Jesus is speaking of the Holy Spirit who will fill their hearts that they might spread the gospel to all, Christ’s gospel of our Father’s infinite love and mercy.  Jesus then says, “I will not leave you orphaned; I am coming to be with you forever.”  Not only is Jesus promising they will receive the gift of the Holy Spirit, he is promising that he, too, will be with them – even when he is not physically present.  There is a great deal of theology packed into this passage – but today I want to focus how this scripture applies to our situation.

We are waiting for our lives to return to normal, but this experience has changed us.  The good ole days are now a thing of the past and we do not know what to expect next.  We do not know what the new normal will be.  The disciples certainly don’t know.  Much of what Jesus has said is frightening, much of it is beyond their comprehension.  However, they have trusted Jesus enough so that they each of them has left behind their old life to follow him. 

So, despite Peter denying he was with him a few times, despite all the disciples sequestering themselves and hiding after Jesus is arrested, the disciples are not able to return to the good ole days, to life as it once was.  We’ll read more about this over the next couple of weeks. 

Following instead on today’s gospel, we hear Jesus teaching his disciples one of the most important lessons they will need.  “If you love me, you will keep my commandments,” Jesus says.  All of his commandments can be summed up as: love God, love your neighbor, love yourself (remember he says to love our neighbors AS OURSELVES), and care for one another as Christ cares for us.  Christ’s commandments are about love. 

Love has many expressions, and right now, it involves caring for one another virtually.  Calling people who we know are alone, reaching out to others who might be afraid.  Caring for others means wearing a mask in public – and it may even mean staying at home.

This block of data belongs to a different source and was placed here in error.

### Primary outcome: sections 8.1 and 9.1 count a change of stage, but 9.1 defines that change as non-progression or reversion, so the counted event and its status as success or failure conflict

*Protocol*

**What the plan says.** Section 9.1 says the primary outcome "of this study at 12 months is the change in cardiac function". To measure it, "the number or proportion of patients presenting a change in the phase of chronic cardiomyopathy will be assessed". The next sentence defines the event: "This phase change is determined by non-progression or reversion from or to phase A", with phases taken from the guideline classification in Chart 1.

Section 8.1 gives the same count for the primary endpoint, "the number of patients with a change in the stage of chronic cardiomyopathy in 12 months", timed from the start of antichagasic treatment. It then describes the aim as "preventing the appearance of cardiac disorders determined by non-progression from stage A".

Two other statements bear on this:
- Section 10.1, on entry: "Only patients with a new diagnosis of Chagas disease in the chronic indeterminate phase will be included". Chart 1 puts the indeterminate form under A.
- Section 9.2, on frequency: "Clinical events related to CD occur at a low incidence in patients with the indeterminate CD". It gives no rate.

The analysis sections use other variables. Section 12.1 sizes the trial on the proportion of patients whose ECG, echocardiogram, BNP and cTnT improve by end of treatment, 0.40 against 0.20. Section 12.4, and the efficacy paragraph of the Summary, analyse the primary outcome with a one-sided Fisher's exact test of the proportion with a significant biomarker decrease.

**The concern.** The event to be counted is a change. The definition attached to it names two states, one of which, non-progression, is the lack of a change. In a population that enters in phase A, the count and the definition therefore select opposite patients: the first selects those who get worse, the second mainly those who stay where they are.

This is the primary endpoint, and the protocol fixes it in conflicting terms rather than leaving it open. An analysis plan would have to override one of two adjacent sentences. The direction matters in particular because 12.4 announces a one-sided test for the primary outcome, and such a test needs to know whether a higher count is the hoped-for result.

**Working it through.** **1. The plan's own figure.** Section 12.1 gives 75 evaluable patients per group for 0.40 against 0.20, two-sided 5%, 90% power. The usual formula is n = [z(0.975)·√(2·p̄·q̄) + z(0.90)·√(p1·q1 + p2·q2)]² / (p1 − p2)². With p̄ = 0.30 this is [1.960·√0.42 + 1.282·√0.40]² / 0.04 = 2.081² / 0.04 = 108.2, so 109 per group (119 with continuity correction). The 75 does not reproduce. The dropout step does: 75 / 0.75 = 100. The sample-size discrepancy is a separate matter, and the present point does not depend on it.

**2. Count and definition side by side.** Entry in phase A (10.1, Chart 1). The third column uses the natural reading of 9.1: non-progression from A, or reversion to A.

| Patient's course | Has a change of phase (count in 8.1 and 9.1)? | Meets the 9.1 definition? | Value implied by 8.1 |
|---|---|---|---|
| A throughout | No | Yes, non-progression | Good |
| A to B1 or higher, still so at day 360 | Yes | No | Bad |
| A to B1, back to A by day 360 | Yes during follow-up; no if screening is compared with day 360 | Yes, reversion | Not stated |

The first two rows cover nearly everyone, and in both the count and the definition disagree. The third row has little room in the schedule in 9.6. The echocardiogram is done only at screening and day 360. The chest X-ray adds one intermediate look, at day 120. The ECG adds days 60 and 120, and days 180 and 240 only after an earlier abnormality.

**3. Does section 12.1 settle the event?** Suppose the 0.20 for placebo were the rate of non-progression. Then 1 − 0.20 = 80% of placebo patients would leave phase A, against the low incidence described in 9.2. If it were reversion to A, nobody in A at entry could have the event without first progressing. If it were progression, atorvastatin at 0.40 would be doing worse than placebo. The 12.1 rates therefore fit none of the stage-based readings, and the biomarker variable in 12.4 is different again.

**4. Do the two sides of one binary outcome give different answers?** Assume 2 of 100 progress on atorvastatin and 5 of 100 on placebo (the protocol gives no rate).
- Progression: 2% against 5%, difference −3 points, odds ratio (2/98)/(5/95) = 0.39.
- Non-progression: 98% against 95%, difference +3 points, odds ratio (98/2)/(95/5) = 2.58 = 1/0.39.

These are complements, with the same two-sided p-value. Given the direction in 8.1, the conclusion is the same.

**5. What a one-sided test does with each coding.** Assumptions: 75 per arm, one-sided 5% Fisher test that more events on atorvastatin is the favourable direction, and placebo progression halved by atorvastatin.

We, like the disciples are waiting.  We don’t fully know what to expect, nor do we know when it will happen.  When will we be able to return to going out in public without a mask?  When we be able to seat together, side by side, in worship without fear of spreading a deadly virus?  We don’t know.  But we do know that Jesus has promised he will abandon us. 

The Holy Spirit is with us, Jesus is with us, and they will be with us forever.  We are not alone; we are never alone.  It is important to remember this and that what we are experiencing, like this life itself, is temporary.  There will be a day when we our masks can be stored in a dresser drawer for future “special occasions.”  There will be a day when all church doors are open.  Until then, we will continue to worship God and to celebrate the lives and accomplishments of others in creative ways.  And, we will continue to draw strength from love.  Love is what makes it possible for us to keep Christ’s commandments and experience the gift of the Holy Spirit which is here to sustain us and give us strength. 

Let us pray.

          Loving God, you have filled our lives with your love. Help us to experience its life-giving power that we might find new and creative ways to share it with others.  Keep us mindful of our neighbors and their needs that we might be an instrument of your love.  We offer our prayers in the name of the Father, the Son, and the Holy Spirit. Amen.